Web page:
IGNORING OUR MOST IMPORTANT PARTNER: “When he first became president, Bush promised that the United States’ relationship with the region, Mexico in particular, was a top priority.” Yet even though “one of the most important bilateral relationships the United States has in the world today is with Mexico,” our southern neighbor “has not been treated as such.” In his visit this week, Bush “will bypass Mexico City, where his presence would surely generate large protests, and instead meet with President Felipe Calderon in the Yucatan city of Merida” for the “first meeting between the two since Calderon was inaugurated.” Their meeting is “bound to be marked by tension over the U.S. political debate on immigration.” Last year, Bush bowed to conservative pressure and signed the “Secure Fence Act”, a bill authorizing, but not paying for, a 700-mile fence along the U.S.-Mexico border. “As long as the last definitive statement of U.S. policy toward Mexico is” this legislation, “there is little reason to believe Mexico will be treated with the strategic importance it so clearly merits.” Instead, Bush should firmly commit to passing comprehensive immigration reform, which 76 percent of Americans support.

RENEWING RELATIONS WITH BRAZIL: “For years, Brazil tried in vain to persuade U.S. officials of the merits of ethanol, which had made the largest country in South America virtually energy self-sufficient.” (Currently, ethanol makes up 40 percent of the total fuel used in Brazilian automobiles.) “The price of oil for a long time didn’t compel,” said former U.S. ambassador to Brazil Donna Hrinak. “Our response was, ‘We are working on the hydrogen car. We are happy with that and we’ll see you later.'” Now, the administration is working on an agreement with Brazil — which officials admit is “largely a framework and provides few details” — to “promote the production and use of ethanol throughout Latin America and the Caribbean.” Yet Bush’s push for cooperation with Brazil on ethanol “will be timid and incomplete” unless he takes concrete steps, such as gradually reducing the current 54-cent-per-gallon U.S. tariff on imported biofuels. This tariff means the “U.S. market remains largely off-limits” to Brazilian ethanol, needlessly complicating the expanded use of ethanol as a gasoline substitute instead of as an additive, and hampering the creation of a much-needed global renewable fuels market.

Under the Radar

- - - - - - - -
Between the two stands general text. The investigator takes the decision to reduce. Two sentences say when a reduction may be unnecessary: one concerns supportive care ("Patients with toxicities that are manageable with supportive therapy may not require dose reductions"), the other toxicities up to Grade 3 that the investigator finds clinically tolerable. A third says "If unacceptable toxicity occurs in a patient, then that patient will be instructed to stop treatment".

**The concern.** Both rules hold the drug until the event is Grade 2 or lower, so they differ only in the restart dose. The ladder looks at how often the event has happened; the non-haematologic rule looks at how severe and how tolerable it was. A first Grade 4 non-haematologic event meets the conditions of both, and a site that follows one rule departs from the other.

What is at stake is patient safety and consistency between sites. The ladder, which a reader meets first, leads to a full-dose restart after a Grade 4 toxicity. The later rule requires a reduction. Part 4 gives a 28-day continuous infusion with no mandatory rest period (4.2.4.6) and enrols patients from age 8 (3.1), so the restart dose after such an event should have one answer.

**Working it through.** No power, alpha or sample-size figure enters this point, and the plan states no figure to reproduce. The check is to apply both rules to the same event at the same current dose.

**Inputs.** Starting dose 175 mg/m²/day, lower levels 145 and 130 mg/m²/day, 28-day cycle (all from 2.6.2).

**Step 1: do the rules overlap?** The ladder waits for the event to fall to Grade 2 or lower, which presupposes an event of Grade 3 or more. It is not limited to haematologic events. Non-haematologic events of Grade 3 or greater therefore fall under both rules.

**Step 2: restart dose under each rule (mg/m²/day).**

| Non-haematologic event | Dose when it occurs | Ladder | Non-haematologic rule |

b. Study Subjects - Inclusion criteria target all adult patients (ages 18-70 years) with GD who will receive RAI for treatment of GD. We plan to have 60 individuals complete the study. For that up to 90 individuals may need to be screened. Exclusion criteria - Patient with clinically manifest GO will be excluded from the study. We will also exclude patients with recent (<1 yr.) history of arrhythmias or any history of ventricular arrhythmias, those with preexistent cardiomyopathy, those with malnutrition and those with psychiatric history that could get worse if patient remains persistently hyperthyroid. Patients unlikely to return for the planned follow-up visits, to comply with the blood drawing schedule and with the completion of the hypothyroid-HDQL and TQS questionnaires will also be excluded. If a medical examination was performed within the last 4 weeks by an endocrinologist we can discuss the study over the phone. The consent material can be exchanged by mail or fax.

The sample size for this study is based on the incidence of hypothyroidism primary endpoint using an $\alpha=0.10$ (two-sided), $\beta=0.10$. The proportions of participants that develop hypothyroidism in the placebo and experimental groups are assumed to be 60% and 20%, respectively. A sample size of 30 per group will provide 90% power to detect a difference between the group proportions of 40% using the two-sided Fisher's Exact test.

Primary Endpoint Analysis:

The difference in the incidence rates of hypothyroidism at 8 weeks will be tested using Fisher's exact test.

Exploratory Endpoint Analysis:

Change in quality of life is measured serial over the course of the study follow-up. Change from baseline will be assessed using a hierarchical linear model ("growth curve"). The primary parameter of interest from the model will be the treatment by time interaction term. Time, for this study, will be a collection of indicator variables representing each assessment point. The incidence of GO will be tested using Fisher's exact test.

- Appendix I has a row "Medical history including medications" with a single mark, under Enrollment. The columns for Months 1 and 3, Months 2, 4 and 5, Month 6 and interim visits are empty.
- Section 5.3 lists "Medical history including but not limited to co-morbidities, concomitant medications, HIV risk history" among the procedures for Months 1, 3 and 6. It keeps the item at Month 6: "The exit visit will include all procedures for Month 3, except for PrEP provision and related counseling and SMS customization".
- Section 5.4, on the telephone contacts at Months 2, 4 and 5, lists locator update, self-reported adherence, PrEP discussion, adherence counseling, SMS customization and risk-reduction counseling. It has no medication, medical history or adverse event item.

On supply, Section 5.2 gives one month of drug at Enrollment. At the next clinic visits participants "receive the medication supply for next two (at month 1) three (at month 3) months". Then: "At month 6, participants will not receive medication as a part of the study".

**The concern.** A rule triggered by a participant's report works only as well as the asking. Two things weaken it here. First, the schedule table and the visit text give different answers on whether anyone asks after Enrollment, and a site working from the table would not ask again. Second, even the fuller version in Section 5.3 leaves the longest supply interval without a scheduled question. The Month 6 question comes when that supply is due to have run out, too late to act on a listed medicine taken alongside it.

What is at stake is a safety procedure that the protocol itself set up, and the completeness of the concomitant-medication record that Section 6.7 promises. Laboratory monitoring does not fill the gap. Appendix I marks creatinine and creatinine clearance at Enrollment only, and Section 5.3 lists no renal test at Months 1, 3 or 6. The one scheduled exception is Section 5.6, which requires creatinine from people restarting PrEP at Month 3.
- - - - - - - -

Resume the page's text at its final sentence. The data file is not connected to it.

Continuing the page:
MILITARY — LAWMAKERS AWARE OF WALTER REED PROBLEMS SINCE 2004: Members of Congress were aware of the abhorrent conditions that soldiers at Walter Reed faced several years before the issue erupted in the Washington Post last month. In a subcommittee hearing yesterday, Rep. Bill Young (R-FL), who was chairman of the House Appropriations Defense Subcommittee at the time, said he and his wife frequently visited veterans residing in poor conditions at the hospital and even “got in Gen. Kiley’s face on a regular basis,” but Young refused to use his influence as a congressman to bring attention to the problem out of fear of undermining war efforts. “We did not go public with these concerns, because we did not want to undermine the confidence of the patients and their families and give the Army a black eye,” said Young. Young added that he falsely believed the many instances of patient neglect he witnessed were “basically isolated cases, soldier by soldier” and not evidence of a more systemic problem. Young instead continued to blame Kiley, maintaining that “appropriations alone cannot solve all problems.” Rep. Thomas M. Davis, III (R-VA), former chairman of the House Government Reform Committee, said he and his committee staff learned about the problems of wounded soldiers’ health care in 2004 and directed the Government Accountability Office to “conduct several studies” on the matter. But Davis did not pressure committees or House leaders for better funding or new legislation to address the problems he witnessed. Rep. John Murtha (D-PA) did attempt to raise awareness about the issue by seeking appropriations to address the problems he saw during visits to veterans hospitals, lambasting the Bush administration and Pentagon for discouraging patients and government officials from talking to legislators. Today, the House Armed Services Committee and Veterans Affairs Committee will hold hearings on Walter Reed.